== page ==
A year since the Accountability and Whistleblower Protection Act of 2017 was enacted, an independent report indicates the Act is not having the intended effect Congress desired on whistleblower protections.
As part of the Act that went into effect in June, 2017, the Office of Accountability and Whistleblower Protection (OAWP) was established to help protect whistleblower rights, in addition to recommending discipline and/or termination of employees due to poor performance or misconduct within the Department of Veterans Affairs.
But a recent report, based on a survey of whistleblowers’ experiences with the OAWP the past year, suggests that retaliation and other problems still exist.
“The OAWP is plagued with deficiencies related to timeliness, process and staffing, further effecting outcomes,” wrote Jacqueline Garrick, founder of Whistleblowers of America (WoA), a nonprofit organization that provides support and advocacy to whistleblowers, in a report entitled “VA Office of Accountability and Whistleblower Protection (OAWP) Review,” released May 11.
“Although whistleblowers are bringing forward a variety of different issues related to disclosing wrongdoing, the retaliation occurs along similar lines . . . [w]histleblowers report to WoA that they experience further reprisal in the form of harassment/violence, gas lighting, mobbing, ostracizing, marginalizing and devaluing, double-binding, blackballing and counter accusing,” the report says.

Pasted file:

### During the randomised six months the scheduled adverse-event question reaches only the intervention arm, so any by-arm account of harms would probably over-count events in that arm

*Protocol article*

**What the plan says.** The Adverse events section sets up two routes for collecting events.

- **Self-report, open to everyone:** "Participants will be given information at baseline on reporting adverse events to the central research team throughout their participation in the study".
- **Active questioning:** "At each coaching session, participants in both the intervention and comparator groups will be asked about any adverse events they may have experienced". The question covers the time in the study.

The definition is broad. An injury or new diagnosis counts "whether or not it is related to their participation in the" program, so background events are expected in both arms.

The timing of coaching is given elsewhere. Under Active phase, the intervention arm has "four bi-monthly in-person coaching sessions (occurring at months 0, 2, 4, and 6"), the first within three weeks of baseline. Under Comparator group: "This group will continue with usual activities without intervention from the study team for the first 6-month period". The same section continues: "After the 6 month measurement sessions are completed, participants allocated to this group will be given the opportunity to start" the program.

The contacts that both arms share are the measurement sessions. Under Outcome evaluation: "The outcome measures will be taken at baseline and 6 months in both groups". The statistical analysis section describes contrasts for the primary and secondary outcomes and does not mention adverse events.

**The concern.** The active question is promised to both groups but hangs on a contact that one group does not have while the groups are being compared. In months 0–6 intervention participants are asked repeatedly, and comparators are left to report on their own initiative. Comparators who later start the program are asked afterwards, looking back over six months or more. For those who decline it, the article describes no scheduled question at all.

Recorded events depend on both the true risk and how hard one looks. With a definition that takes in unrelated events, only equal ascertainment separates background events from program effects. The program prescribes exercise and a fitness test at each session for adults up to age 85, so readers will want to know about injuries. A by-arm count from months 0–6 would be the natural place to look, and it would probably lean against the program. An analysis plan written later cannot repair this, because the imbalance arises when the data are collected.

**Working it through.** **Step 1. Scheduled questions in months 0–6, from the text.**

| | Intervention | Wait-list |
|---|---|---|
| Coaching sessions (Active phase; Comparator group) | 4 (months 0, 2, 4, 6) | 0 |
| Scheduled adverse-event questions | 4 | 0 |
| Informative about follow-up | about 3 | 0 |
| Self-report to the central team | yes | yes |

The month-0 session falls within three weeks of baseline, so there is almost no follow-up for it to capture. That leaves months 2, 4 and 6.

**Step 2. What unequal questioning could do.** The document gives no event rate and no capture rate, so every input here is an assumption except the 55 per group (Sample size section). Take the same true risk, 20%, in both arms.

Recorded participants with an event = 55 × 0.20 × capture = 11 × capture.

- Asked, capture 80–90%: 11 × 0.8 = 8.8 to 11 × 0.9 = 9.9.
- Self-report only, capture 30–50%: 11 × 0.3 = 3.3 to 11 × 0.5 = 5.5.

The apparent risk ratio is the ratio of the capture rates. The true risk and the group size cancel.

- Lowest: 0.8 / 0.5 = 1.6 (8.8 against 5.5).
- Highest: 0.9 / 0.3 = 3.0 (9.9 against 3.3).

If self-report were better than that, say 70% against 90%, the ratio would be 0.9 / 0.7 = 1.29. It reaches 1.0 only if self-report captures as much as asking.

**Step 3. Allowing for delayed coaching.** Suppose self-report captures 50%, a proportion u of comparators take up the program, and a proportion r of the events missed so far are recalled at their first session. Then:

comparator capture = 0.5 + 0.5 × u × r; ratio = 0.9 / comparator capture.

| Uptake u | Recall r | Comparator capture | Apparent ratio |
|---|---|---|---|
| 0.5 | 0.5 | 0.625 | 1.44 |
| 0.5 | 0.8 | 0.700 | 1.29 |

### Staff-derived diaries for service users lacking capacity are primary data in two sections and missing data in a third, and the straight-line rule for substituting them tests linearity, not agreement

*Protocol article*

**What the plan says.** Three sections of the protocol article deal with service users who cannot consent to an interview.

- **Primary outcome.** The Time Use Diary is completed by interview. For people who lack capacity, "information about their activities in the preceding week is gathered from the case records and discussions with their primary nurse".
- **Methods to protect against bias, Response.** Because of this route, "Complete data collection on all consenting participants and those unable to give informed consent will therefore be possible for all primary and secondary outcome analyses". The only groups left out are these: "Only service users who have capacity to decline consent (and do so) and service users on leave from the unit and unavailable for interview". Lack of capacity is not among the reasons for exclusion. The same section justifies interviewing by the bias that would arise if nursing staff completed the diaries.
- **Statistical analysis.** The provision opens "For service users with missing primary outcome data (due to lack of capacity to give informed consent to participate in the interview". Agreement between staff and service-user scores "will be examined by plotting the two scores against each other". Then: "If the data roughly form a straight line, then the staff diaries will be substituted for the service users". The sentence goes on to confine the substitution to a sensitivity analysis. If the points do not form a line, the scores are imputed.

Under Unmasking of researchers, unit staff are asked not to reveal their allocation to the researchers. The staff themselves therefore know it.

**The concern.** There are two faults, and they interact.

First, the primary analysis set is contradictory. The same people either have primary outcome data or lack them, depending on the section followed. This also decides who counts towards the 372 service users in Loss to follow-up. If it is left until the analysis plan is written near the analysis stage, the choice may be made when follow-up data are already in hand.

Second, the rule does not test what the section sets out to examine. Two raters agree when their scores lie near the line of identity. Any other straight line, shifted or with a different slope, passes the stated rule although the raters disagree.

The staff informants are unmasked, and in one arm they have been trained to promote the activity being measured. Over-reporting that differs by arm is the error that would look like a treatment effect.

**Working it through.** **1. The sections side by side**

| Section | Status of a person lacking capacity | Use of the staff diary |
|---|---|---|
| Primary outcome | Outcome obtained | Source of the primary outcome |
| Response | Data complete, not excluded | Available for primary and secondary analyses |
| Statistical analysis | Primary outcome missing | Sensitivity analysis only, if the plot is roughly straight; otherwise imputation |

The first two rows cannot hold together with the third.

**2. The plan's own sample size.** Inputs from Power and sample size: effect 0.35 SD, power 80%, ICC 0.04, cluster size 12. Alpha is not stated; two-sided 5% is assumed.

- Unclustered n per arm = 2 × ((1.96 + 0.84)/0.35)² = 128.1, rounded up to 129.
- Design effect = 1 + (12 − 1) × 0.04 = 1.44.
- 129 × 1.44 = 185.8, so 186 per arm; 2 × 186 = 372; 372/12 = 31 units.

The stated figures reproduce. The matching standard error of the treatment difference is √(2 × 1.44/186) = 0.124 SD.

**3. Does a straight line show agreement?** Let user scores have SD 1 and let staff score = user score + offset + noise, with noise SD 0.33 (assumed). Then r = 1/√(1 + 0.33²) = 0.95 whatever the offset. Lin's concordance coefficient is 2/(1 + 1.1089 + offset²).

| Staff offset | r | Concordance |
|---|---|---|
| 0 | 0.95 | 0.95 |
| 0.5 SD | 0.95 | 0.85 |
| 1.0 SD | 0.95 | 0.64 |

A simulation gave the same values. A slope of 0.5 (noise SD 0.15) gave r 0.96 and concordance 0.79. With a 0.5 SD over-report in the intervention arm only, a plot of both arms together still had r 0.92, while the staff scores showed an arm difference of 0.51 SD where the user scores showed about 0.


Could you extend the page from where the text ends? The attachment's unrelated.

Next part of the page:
Frustrated federal employees
After concerns were raised to the WoA by Veterans Administration (VA) employees and veterans about their whistleblowing experiences with the OAWP, WoA conducted the survey to learn more, which led to the creation of its report.
WoA surveyed 23 whistleblowers regarding their OAWP experiences and received responses from 11 current or former staff members (including veterans) at VA’s central office, medical centers and the regional offices around the country, according to report. Respondents included doctors and clinical providers, claims representatives, lawyers, law enforcement officers, contractors and senior officials, according to the report.
Issues in the report ranged from lack of timeliness by the OAWP in complaint responses to lack of advocacy and assistance “without the capability to investigate, mediate, or arbitrate an outcome.” It also addressed staffing issues, noting that “there is a shortage of the right staffing mix of HR specialists, investigators, mediators/arbitrators and decision makers [at the OAWP].”
“Whistleblowers would be better off if OAWP did not exist because it gives whistleblowers a false sense of security where none exists,” said one survey-taker. “And obviously, it wastes taxpayers’ money because OAWP is ineffective.”
The VA “is utilizing the office to collect information about whistleblowers, so the agency can use the shared information against the whistleblower,” said another.
The report also noted that though OAWP’s reporting accountability detailed demotions, suspensions and terminations and identified the type of whistleblower; however, almost half of those contacting the office were not found to be whistleblowers. This is “concerning because it either means that employees are not being educated in accordance with the NO FEAR Act or whistleblowers are being unjustly denied,” the report says.